Volunteer

VIPs looking over meadow

VIPs discussing possible locations for a future trail.

NPS photo

 

Each year, volunteers contribute more than 50,000 hours to Sleeping Bear Dunes National Lakeshore. Retired couples, individuals, school groups, scouts, clubs and organizations - people just like you - donate their time and efforts to provide essential services at Sleeping Bear. VIPs staffed visitor centers and museums, served as campgrounds hosts, monitored piping plovers, maintained and renovated trails and historic buildings, removed invasive plants, and much more.

More than 1,800 people annually make the time to give something back to this American treasure. Depending on the opportunity, volunteers may donate several months at a time or perhaps a few hours. Put your skills to work in this beautiful setting, and meet many other fine people who have similar interests.

If this sounds like something you may be interested in, contact our volunteer coordinator, Matt Mohrman: e-mail us; 231-326-4729. He will match your interests, skills, and time availability with the wide variety of volunteer projects available.

Looking for internship possibilities? Visit the Jobs page.

 

Current Volunteer Opportunities

 

The following list provides a few examples of volunteer activities at Sleeping Bear Dunes National Lakeshore and demonstrates the breadth of volunteer opportunities that our Volunteers In Park (VIP) are involved in:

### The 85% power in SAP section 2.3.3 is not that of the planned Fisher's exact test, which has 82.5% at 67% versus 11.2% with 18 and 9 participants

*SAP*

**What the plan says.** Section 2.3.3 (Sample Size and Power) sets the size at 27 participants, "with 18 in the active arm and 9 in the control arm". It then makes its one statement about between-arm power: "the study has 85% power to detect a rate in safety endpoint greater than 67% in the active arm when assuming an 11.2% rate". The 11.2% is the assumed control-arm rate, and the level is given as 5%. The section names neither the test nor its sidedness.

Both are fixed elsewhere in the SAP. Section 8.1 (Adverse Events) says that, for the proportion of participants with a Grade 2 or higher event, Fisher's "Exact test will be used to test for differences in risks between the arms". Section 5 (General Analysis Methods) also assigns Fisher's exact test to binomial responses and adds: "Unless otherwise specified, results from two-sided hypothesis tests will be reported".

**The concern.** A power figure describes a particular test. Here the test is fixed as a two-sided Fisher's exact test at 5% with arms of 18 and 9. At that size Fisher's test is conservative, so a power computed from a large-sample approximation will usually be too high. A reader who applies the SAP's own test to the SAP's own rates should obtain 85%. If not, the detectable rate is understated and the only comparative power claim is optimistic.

• helping out at the Port Oneida Fair
  • giving tours and helping at the visitor centers and museums
  • serving as campground hosts at DH Day and Platte River campgrounds
  • leading major clean-up efforts to collect trash
  • Eliminating exotic weeds
  • Planting native plants
  • Monitoring avian botulism
  • Monitoring endangered species (e.g. Piping Plover)
  • Adopting and maintaining all of the park trails
  • Building and maintaining databases
  • Maintaining architectural drawings and library materials
  • Digitizing over 10,000 photographic slides
  • Stabilizing and rehabilitating historic structures and landscapes.

As our world becomes busier and more populated, we are grateful to people who are willing to share their time and talents in work that helps ensure that these public areas entrusted to our care and held in public trust are available for all to experience and enjoy.

Did You Know?